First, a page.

40.  Article 8(2) defines the principle of conferral. Article 5(1) TEC currently states that "the Community shall act within the limits of the powers conferred upon it by this Treaty and of the objectives assigned to it therein".[18] The wording in 8(2) is similar (with the replacement of Union by Constitution etc), but a new sentence has been added: "Competences not conferred upon the Union by the Constitution remain with the Member States". Its inclusion reflects the opinion of the Convention Working Group on Complementary Competences[19] that the new Treaty must ensure that powers not allocated to the Union remain within the Member States and that this should be expressly stated in the Treaty. Such an amendment would in itself "establish an assumption in favour of national competence".

41.  Article 8(3) defines subsidiarity, a term introduced into the Union Treaty vocabulary by the Maastricht Treaty to address the substantial increase in EC/EU competence brought about by the Single European Act and the Maastricht Treaty by restraining the use made by the Community of some of its competences. Article 5(2) TEC states: "In areas which do not fall within its exclusive competence, the Community shall take action, in accordance with the principle of subsidiarity, only if and insofar as the objectives of the proposed action cannot be sufficiently achieved by the Member States and can therefore, by reason of the scale or effects of the proposed action, be better achieved by the Community". It is/may be significant that Article 8(3) refers to "Union" and not "Community". There may not in future be a distinction between them, thus making the principle more widely applicable to Union activity.

42.  Article 8(3) makes clear that the principle of subsidiarity only applies "in areas which do not fall within its [the Union's] exclusive competence". The division of competences (exclusive/shared/supporting) is addressed in Article 10. The identification of the Union's exclusive competence is the subject of Article 11 and, as we explain below, may be controversial, especially for the relationship between the Union and the Member States, but also for the involvement of national parliaments in the control of Union legislation.

43.  The principle of proportionality (Article 8(4)) is a well-established principle in Community law. The Court of Justice has ruled on proportionality both in challenges to Community action[20] and in challenges to Member State action within the scope of the Treaties.[21] The principle currently finds legislative expression in Article 5(3) TEC (inserted by the Maastricht Treaty): "Any action by the Community shall not go beyond what is necessary to achieve the objectives of this Treaty". The wording of Article 8(4) is slightly expanded and provides that the principle applies to "the scope and form of Union action" (rather than "any action by the Community"). There is no explicit reference to the "content" of any action, but this would seem not to be necessary. Any application of the principle and appraisal of the "scope and form" of a measure would necessarily have to involve consideration of its "content". Finally, the reference to "the objectives of the Constitution" should be to "the objectives of the Union" (see Article 3).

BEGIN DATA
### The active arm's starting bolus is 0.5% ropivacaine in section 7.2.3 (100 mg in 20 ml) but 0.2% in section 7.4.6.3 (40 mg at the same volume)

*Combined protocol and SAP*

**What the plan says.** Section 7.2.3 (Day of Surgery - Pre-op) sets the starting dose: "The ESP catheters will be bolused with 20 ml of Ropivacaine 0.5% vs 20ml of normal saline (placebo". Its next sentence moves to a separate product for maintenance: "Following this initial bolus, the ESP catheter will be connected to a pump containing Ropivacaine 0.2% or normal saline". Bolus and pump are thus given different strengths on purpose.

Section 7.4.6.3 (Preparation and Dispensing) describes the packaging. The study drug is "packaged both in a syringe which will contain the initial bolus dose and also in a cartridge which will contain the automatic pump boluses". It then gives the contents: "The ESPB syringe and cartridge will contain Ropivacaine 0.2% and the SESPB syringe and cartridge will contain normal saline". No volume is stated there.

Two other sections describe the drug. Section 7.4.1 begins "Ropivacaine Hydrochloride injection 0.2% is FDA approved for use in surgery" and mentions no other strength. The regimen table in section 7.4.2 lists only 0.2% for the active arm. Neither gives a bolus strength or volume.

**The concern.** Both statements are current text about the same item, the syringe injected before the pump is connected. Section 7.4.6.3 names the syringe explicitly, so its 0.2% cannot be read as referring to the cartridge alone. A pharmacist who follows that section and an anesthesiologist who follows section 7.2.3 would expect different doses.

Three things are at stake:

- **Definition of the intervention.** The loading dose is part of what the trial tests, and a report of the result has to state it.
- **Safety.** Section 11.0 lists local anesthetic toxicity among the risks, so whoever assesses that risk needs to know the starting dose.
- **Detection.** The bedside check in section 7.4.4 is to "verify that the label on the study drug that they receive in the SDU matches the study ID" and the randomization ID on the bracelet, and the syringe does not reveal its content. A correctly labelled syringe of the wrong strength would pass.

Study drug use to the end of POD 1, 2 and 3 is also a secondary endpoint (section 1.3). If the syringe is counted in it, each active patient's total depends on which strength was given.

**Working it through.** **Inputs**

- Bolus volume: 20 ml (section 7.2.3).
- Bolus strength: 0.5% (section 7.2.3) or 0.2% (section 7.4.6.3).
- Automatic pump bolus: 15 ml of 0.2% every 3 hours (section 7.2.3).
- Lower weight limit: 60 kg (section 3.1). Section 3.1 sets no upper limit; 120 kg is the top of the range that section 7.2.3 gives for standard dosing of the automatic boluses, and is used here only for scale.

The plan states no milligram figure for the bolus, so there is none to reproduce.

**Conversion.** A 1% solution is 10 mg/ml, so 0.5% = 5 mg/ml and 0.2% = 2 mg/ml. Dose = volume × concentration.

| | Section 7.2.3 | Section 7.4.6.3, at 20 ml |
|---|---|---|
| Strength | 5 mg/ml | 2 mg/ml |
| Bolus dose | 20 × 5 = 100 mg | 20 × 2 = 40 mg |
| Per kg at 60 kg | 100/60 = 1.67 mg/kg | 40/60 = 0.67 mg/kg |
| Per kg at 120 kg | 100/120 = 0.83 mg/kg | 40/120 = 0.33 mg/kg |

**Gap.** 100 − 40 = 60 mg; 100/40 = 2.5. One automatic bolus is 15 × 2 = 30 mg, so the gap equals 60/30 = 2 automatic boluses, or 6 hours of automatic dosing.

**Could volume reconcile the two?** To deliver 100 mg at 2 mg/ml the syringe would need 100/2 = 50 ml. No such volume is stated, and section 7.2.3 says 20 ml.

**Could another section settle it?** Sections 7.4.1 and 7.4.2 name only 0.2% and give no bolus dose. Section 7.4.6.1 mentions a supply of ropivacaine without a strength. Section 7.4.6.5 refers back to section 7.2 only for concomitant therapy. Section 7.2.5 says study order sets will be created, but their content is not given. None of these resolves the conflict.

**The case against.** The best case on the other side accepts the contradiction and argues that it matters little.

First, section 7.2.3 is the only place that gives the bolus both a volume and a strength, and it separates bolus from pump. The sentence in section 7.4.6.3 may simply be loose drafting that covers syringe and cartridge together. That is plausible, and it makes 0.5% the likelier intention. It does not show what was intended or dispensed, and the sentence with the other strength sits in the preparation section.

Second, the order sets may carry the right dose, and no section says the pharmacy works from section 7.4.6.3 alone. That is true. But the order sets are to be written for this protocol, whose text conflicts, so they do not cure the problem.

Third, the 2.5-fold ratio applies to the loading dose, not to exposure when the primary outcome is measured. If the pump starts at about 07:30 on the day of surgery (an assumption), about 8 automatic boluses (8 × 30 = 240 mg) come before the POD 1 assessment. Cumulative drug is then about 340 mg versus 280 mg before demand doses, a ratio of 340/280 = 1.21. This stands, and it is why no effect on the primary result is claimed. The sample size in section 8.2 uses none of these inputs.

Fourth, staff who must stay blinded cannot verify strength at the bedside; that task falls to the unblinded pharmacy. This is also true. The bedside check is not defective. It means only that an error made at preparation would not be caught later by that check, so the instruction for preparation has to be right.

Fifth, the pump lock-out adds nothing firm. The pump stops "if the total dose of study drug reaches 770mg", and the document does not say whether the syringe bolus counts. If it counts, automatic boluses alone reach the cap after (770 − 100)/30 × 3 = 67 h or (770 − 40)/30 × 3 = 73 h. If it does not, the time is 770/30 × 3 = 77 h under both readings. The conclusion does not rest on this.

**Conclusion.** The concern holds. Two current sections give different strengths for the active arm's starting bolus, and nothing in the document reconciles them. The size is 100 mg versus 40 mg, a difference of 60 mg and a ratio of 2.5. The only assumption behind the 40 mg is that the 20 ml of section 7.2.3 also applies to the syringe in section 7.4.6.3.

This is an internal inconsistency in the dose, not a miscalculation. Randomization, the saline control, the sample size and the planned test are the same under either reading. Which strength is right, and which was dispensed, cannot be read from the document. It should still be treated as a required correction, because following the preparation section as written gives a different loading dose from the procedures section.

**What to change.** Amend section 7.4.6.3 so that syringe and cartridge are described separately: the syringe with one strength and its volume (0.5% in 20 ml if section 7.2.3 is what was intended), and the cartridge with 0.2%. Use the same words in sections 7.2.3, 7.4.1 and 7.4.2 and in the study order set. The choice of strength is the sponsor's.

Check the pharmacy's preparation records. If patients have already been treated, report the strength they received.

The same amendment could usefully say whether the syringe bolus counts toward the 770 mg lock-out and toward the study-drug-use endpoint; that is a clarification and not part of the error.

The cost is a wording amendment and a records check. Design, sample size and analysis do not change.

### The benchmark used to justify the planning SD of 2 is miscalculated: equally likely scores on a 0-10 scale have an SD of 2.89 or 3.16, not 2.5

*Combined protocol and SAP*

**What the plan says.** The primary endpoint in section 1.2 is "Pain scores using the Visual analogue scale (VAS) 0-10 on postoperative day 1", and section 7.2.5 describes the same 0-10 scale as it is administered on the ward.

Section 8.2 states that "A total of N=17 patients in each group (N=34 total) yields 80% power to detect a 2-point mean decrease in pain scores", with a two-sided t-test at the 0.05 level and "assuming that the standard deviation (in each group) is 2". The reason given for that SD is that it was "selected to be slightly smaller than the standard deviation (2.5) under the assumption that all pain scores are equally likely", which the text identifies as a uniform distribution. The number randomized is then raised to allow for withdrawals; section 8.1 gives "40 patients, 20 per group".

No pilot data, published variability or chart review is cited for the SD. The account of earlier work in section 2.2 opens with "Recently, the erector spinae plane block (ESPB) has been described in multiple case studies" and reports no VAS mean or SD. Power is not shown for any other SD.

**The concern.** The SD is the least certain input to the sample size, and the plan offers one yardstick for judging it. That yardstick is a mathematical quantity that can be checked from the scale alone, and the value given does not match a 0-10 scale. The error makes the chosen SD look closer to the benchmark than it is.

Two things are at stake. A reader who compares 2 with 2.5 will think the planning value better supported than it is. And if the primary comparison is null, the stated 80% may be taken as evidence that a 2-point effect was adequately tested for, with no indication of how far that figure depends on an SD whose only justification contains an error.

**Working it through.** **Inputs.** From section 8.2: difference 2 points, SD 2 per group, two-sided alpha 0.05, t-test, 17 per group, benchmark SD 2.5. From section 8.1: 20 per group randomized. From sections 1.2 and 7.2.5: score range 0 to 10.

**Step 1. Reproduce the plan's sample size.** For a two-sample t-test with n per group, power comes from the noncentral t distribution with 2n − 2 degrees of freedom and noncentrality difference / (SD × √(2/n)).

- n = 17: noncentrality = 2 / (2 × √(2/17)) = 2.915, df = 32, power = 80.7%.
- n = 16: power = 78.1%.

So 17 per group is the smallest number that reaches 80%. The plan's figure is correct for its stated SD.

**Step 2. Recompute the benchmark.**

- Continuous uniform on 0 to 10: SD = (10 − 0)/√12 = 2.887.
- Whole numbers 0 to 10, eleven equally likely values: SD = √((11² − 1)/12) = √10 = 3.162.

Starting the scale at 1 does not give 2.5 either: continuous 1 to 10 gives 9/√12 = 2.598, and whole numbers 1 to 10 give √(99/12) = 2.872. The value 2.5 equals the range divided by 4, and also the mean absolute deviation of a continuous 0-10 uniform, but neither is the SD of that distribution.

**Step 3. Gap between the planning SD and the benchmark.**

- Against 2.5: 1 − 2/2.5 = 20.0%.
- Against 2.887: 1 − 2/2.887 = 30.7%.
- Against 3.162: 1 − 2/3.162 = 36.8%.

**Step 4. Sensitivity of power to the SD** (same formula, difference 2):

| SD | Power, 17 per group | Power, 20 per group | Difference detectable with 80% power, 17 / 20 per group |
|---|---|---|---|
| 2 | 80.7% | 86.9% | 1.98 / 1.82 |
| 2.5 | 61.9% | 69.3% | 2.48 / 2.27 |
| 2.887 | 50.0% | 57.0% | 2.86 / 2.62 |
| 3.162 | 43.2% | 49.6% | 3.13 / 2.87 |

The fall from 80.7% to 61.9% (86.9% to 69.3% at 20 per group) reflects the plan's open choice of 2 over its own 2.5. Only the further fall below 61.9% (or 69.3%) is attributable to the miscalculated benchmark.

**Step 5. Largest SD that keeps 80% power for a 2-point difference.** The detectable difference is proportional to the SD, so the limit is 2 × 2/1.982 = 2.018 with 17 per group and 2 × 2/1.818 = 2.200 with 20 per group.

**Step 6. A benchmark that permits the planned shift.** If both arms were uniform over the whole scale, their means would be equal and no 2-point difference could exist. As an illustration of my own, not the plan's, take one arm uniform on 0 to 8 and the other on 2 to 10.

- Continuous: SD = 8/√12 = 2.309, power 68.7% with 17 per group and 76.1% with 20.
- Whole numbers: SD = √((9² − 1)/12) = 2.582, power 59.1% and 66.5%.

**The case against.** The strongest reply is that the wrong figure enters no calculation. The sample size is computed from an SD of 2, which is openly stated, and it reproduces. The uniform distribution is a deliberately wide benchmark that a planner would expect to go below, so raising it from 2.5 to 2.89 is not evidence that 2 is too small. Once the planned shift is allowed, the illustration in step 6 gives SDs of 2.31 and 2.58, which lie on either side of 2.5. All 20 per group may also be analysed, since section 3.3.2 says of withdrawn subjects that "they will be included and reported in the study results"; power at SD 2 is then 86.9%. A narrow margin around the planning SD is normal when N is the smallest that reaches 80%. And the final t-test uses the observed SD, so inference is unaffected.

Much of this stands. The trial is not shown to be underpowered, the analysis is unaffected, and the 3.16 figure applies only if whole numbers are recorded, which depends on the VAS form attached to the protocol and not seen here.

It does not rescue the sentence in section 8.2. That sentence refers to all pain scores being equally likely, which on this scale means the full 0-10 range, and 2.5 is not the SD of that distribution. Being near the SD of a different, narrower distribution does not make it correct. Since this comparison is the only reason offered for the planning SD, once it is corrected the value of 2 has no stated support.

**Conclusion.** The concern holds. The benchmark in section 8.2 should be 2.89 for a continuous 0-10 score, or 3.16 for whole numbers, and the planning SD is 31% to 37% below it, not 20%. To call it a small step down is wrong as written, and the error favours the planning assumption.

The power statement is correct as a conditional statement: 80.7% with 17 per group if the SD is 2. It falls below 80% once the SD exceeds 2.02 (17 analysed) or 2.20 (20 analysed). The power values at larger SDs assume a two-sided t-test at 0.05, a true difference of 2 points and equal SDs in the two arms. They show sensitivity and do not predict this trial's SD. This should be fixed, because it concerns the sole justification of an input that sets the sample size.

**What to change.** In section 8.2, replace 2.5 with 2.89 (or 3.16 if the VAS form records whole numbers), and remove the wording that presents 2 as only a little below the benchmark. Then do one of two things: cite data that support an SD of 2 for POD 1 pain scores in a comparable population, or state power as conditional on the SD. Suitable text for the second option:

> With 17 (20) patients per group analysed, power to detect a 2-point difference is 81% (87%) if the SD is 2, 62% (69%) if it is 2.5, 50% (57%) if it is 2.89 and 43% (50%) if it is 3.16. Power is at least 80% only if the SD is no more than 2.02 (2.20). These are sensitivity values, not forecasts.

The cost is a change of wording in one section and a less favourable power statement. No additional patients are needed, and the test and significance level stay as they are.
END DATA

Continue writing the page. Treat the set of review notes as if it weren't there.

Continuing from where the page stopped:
44.  Article 8(5) defines the principle of loyal cooperation. Some commentators have suggested that this is new. Although the term does not appear as such in the current Treaties the principle is well-established and can be seen in both the TEC and the TEU. Article 10 TEC encompasses the principle, stating that: "Member States shall take all appropriate measures, whether general or particular, to ensure fulfilment of the obligations arising out of this Treaty or resulting from action taken by the institutions of the Community. They shall facilitate the achievement of the Community's tasks." The principle, and indeed the word "loyalty", can be found in Article 11(2) TEU: "The Member State shall support the Union's external and security policy actively and unreservedly in a spirit of loyalty and mutual solidarity". The implications of "loyalty" in the context of the Common Foreign and Security Policy are considered in paragraph 75 below.

45.  But Article 8(5) appears at first sight to change the focus significantly. It is not just about Member States fulfilling Treaty obligations, but emphasises that the principle involves two-way cooperation between the Union on the one hand and Member States on the other. Again this is not new. The Court of Justice has long recognised that the duty of cooperation is a mutual one.[22] The Article might nonetheless be seen as reinforcing the position of Member States, in view of the now explicit reference to cooperation and assistance "in full mutual respect".

Article 9: Application of fundamental principles

1.  The Constitution, and law adopted by the Union Institutions in exercising competences conferred on it by the Constitution, shall have primacy over the law of the Member States.

2.  In exercising the Union's non-exclusive competences, the Institutions shall apply the principle of subsidiarity as laid down in the Protocol on the application of the principles of subsidiarity and proportionality annexed to the Constitution. The procedure set out in the Protocol shall enable national parliaments to ensure compliance with the principle of subsidiarity. [23]

3.  In exercising the Union's competences, the Institutions shall apply the principle of proportionality as laid down in the same Protocol.

4.  Member States shall take all appropriate measures, general or particular, to ensure fulfilment of the obligations flowing from the Constitution or resulting from actions taken by the Union Institutions.